One of the critical differences between physiological and pathological brain aging relates to cognitive reserve and the maintenance of cognition in physiological aging versus the presence of notable cognitive decline in pathological aging. Indeed, the intrinsic capacity of the nervous system to regenerate and compensate for neuronal loss (i.e., the “brain reserve”) may counteract neurodegeneration and its consequences [223]. Within this scenario, environmental (e.g., lifestyle) and genetic factors influence the degree of resiliency to aging, thus influencing how much the intrinsic “brain reserve” can help prevent age-related neuronal damage and loss. Cognitive reserve depends on how efficiently the system can tap into the brain reserve [224]. In animal studies, several intrinsic and extrinsic factors, including sex, body weight, physical activity, sleep duration, and anxiety and stress, can all affect the cognitive reserve and the onset of cognitive impairments with aging [225].
On the other hand, regulation of neuroinflammation and oxidative stress, as well as maintenance of calcium homeostasis, can promote cellular resilience and neuronal circuit adaptation and ultimately increase cognitive reserve [226][227][228]. Nevertheless, the aging brain does experience significant structural and functional changes, particularly affecting the hippocampus and cerebral cortex [60][229]. Depending on the cognitive reserve of the brain, alterations in neurons and their connectivity may decrease cognitive function [60] and increase the risk of developing age-related neurological disorders such as AD and Parkinson’s disease (PD) [230][231][232][233].
In addition to affecting neuronal structure and function, aging has also been associated with astrocytic dysfunction and subsequent synaptic disturbances. Indeed, in old animals, deficiencies in astrocytic glutamate uptake have been related to synaptic plasticity impairments and age-related cognitive decline. Furthermore, astrocytes’ role in maintaining antioxidant defenses may also be compromised by aging, which can further contribute to neurodegeneration [234].
In addition, microglia (immune cells of the brain) and oligodendrocytes (myelinating cells of the CNS) are also affected by aging. Indeed, an age-related reduction in both white matter volume, myelinization, and microglia activation has been observed in the aged brain, with an impairment in microglia activation being associated with decreased neuroprotection and a compromised process of synapse elimination [234]. Neuroinflammation is a well-established contributor to age-related cognitive impairments and hippocampal neurogenesis deficits. The production of inflammatory mediators, including cytokines, interleukins, and neurotrophins, as well as the activation of glia and other immune cells, can have a direct impact on synaptic plasticity and neurogenesis and with that exacerbate the processes associated not only with normal aging but also with neurodegenerative disorders [235][236].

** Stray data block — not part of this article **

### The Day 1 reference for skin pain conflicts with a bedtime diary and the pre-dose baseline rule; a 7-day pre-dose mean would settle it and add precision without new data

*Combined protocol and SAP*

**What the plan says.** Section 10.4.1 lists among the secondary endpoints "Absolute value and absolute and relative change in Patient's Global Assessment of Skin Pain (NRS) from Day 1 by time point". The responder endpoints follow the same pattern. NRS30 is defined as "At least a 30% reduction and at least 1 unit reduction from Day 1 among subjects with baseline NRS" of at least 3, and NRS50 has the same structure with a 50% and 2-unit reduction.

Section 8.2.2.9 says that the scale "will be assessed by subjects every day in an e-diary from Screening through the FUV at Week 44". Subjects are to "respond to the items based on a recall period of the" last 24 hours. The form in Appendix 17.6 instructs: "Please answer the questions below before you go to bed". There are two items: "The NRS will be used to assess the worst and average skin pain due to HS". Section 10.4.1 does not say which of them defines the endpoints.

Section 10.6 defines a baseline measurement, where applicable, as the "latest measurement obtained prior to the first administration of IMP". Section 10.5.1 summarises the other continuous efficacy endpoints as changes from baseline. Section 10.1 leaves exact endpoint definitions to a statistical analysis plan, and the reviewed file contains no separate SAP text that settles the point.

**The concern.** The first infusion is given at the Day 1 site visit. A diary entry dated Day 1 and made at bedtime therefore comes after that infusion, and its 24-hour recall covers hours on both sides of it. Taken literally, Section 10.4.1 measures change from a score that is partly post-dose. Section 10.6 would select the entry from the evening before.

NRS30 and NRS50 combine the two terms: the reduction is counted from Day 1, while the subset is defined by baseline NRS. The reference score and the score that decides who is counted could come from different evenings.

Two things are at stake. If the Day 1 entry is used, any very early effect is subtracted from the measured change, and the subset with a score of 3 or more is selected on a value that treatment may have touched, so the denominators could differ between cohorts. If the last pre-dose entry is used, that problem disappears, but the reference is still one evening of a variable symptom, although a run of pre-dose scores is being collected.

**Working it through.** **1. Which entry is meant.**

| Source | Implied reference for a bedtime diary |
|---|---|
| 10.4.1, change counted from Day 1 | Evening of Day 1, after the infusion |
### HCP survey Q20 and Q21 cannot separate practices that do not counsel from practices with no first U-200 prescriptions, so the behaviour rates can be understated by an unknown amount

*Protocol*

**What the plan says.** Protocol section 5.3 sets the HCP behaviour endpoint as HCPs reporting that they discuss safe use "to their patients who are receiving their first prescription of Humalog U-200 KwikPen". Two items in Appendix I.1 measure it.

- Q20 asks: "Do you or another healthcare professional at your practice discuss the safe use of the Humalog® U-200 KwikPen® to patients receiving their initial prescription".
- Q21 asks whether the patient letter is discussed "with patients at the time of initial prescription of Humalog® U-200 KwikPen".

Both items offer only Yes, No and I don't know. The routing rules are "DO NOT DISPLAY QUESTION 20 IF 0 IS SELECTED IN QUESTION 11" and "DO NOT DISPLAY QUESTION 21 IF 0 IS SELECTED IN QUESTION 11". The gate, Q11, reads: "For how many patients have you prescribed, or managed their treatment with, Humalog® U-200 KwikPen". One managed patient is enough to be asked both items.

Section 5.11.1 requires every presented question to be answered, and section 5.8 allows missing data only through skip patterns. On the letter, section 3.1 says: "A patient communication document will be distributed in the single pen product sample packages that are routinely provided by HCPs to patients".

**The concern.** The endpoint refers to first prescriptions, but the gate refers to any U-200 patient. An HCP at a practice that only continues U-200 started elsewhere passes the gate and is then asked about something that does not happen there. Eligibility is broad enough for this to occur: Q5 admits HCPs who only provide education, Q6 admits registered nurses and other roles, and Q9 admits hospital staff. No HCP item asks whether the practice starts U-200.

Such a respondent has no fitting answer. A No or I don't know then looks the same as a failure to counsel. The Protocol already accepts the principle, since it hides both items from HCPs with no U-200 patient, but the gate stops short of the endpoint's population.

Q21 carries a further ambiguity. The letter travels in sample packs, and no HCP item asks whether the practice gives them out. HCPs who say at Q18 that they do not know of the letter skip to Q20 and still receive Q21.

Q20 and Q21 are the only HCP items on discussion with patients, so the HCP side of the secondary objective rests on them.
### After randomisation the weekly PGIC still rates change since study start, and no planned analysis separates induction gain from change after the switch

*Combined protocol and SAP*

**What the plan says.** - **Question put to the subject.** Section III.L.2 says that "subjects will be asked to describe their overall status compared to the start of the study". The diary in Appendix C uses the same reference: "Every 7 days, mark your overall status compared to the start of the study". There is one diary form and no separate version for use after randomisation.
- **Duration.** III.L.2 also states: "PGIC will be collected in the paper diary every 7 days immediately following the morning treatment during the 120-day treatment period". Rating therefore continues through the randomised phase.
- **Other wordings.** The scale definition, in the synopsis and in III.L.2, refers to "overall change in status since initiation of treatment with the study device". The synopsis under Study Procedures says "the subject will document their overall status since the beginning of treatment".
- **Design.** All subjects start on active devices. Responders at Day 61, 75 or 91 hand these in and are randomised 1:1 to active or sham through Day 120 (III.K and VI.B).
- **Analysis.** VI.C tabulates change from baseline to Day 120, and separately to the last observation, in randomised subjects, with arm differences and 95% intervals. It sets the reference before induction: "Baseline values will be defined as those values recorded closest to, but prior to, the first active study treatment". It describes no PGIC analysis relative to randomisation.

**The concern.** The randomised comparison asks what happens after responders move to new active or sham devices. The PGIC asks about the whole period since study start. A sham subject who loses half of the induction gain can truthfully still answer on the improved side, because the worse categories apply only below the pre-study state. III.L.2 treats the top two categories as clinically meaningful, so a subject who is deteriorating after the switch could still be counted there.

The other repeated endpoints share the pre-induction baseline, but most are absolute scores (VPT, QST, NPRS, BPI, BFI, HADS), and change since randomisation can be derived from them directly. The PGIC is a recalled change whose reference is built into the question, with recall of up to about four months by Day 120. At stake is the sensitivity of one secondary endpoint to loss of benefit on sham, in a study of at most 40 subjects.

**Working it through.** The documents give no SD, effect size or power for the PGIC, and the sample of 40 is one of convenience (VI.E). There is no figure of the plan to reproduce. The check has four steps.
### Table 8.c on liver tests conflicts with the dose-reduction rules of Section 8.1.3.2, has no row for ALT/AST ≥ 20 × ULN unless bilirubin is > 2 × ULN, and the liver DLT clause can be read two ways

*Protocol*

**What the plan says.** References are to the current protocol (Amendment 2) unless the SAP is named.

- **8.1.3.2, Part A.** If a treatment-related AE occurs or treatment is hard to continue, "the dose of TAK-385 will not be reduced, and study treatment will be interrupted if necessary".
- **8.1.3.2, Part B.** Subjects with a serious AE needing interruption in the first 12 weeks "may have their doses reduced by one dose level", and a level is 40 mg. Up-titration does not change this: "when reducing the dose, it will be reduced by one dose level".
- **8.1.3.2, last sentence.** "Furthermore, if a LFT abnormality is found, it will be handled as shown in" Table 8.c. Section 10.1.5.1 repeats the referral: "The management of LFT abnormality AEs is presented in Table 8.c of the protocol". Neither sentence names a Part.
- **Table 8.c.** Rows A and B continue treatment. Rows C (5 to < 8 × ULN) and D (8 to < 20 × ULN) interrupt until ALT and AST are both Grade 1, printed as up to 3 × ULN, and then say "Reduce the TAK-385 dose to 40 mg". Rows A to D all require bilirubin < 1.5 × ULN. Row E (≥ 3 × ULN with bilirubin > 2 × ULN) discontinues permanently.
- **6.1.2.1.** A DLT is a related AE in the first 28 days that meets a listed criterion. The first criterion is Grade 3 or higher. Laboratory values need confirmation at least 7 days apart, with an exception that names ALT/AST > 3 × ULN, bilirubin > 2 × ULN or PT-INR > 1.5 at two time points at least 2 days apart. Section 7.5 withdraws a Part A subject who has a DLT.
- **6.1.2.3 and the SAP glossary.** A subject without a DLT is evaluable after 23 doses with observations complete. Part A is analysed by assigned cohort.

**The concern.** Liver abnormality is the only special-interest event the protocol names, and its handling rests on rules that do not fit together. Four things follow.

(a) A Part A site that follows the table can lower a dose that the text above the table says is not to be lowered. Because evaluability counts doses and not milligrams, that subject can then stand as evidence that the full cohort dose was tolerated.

One of the most notable changes associated with aging is mitochondrial dysfunction. With age, mitochondria become less efficient at producing adenosine triphosphate (ATP) and more prone to producing toxic reactive oxygen species (ROS) [213], which in turn can cause neuronal dysfunction and, ultimately, cell death. Dysregulation of mitochondrial function contributes to the pathogenesis of age-related diseases, including neurodegenerative disorders. Indeed, mitochondrial dysfunction has been implicated in AD and PD [237]. The accumulation of mitochondrial DNA mutations has been observed in aged mice, and this has been linked to increased oxidative damage [238]. Intracellular Ca2+ dysregulation has also been implicated in age-related cognitive decline [239][240]. Indeed, an increase in intracellular Ca2+ levels in dorsal hippocampus CA1 pyramidal neurons has been shown to contribute to memory impairment in aged animals [241]. Furthermore, reduced NMDA receptor activation and LTP can impair Ca2+-dependent synaptic plasticity in old animals [242].
Interventions targeting the various physiological systems affected by aging may increase the lifespan and improve the quality of life of older individuals. For example, physical exercise has been shown to improve cardiovascular function, increase neuroplasticity, and promote the production of anti-inflammatory cytokines, all of which can help mitigate the adverse effects of aging on the body and the brain [243][244]. Furthermore, promoting healthy lifestyle habits such as maintaining a nutritious diet, engaging in regular physical exercise, and avoiding smoking and excessive alcohol consumption can also help minimize the impact of aging on individuals and society [60][159]. Indeed, maintaining functional capacity and improving well-being can enhance the quality of life for older individuals and drastically reduce healthcare costs.